Professor Molino’s seminar on Virginia Woolf entails a careful and detailed examination of all Virginia Woolf’s novels, beginning with the aptly titled The Voyage Out and ending with Between the Acts. Punctuating this chronological study of Woolf’s fiction, we shall read many of Woolf’s important critical pieces, such as A Room of One’s Own, along with her unfinished collection of autobiographical reflections, Moments of Being.

Our goal in the course will be to understand and appreciate Woolf along several lines: 1) as a writer dedicated to modernist narrative practices, 2) a woman deeply invested in the role of women in the arts, and 3) a person confounded by the vagaries of personal memory and the psychic disruptions of trauma. To understand Woolf in so many iterations, we shall accompany our readings with selections from her letters, essays, and diaries; review what might be considered a sub-genre of Woolf studies, conflicting biographical portraits of Woolf; and allot ample time to noteworthy examples of Woolf scholarship.

Recent Ph.D. Dissertations

  • David Kelly, "Eolas to Ma: Construction of Postnational Space in the Interstitial Visions of Heaney, Carson, and Morrisey," major adviser Michael Molino, 2014.
  • Ashley Green, "Trauma Inscribed on the Body in Pat Barker's Regeneration Trilogy," major adviser Michael Molino, 2012.
  • Mustafa O. Duman, "Satire and Melancholy: Representation of Islam and Nationhood in the Novels of Salman Rushdie and Orhan Pamuk," major adviser Michael Molino, 2011.
  • Jennifer Rea, "Adventure on a Windswept Island: Children's Literature, Adolescence and the Possibility of Irish Culture in the Works of Eilis Dillon," major adviser Michael Molino, 2011.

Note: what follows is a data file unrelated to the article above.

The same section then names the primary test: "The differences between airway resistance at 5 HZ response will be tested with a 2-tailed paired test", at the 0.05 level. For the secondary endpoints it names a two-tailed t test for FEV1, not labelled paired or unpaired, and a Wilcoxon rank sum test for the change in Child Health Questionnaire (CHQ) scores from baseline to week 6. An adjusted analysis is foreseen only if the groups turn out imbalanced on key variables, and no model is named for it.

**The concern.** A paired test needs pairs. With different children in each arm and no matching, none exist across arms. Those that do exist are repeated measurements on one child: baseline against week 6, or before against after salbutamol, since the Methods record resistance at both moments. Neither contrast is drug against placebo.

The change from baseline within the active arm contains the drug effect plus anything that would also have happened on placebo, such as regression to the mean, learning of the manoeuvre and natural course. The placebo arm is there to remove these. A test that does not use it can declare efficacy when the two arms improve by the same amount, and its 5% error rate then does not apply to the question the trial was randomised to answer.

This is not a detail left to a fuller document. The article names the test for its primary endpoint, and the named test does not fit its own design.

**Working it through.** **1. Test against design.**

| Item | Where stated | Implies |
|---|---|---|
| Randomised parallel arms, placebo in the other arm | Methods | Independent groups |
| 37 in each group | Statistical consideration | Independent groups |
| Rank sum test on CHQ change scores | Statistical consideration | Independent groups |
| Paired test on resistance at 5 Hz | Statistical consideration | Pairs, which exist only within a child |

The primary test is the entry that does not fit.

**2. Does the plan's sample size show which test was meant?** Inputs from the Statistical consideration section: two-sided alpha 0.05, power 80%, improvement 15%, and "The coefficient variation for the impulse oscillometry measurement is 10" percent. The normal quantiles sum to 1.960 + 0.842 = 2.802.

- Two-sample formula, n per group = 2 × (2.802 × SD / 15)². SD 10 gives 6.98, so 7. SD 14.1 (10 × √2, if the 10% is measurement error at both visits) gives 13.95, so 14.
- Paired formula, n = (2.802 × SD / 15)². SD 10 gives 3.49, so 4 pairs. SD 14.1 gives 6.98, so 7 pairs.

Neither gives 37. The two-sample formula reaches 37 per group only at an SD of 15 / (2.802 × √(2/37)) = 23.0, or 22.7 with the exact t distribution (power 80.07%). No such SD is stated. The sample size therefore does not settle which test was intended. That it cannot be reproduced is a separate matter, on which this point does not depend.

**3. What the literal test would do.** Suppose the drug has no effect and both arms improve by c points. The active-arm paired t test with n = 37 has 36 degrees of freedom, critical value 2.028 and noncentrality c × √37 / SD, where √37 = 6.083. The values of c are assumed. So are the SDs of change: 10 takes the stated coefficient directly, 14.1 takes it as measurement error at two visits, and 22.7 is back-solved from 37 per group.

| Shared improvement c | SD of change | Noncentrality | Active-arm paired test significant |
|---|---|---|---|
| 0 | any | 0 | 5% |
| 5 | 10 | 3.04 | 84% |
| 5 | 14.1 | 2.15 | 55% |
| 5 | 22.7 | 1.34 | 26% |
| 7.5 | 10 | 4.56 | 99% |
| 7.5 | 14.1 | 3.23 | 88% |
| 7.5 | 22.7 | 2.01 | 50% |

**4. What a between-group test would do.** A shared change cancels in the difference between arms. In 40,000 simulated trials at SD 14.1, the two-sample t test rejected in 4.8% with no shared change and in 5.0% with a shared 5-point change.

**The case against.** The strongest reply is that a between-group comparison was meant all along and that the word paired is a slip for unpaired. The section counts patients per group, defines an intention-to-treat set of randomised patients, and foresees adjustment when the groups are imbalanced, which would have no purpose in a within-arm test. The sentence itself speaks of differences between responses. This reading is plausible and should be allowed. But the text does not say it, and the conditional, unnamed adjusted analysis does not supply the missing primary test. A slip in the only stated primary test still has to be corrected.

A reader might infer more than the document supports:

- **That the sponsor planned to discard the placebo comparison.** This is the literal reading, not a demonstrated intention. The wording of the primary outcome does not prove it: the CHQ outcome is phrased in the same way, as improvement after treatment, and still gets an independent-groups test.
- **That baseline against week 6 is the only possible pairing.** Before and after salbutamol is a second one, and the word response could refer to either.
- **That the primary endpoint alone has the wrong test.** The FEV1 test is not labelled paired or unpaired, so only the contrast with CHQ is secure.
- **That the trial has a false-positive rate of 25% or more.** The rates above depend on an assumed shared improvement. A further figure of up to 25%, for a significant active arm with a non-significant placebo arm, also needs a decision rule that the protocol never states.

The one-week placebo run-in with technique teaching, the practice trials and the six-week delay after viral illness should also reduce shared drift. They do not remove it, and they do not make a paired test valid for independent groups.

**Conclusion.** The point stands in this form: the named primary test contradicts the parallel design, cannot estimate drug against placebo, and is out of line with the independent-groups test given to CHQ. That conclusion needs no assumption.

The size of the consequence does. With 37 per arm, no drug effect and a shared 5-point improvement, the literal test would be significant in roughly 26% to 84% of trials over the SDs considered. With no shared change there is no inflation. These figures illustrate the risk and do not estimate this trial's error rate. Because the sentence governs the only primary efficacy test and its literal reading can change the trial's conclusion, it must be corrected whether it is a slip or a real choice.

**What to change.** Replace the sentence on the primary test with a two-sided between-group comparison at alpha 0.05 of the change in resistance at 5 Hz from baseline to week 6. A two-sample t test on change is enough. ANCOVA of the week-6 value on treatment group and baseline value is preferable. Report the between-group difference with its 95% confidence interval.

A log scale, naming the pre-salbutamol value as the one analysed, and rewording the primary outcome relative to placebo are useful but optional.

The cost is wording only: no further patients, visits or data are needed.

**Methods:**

• Jennifer Parrott, "Ghostly Faces and Liminal Spaces: The Theater of Marina Carr," major adviser Mary Bogumil, 2010.

Recent M.A. Theses

  • Jonathan Patterson, “Transforming Quotidian Landscapes: The Ecological and Vertical Dimensions of Daily Experience in the Poetry of T.S. Eliot, Peter Riley, and Andrew Crozier,” major adviser Michael Molino, 2013”
  • Brian Baillie, "'Pass Round the Consolation. . . Elixir or Life': Reading Trauma in Joyce through the Ameliorative Binary of Alcohol and the Church," major adviser Michael Molino, 2010.
  • Melanie Hanson, "Mother/Daughter Dyads: Female Identity Construction in Three Contemporary Female Bildungsromane," major adviser Michael Molino, 2008.
  • Brian Stone, "McDonagh's The Lieutnant of Inishmore: Sentimental Mythology, Terrorist Violence, and The Impossibility of a National Literature," major adviser Mary Bogumil, 2008.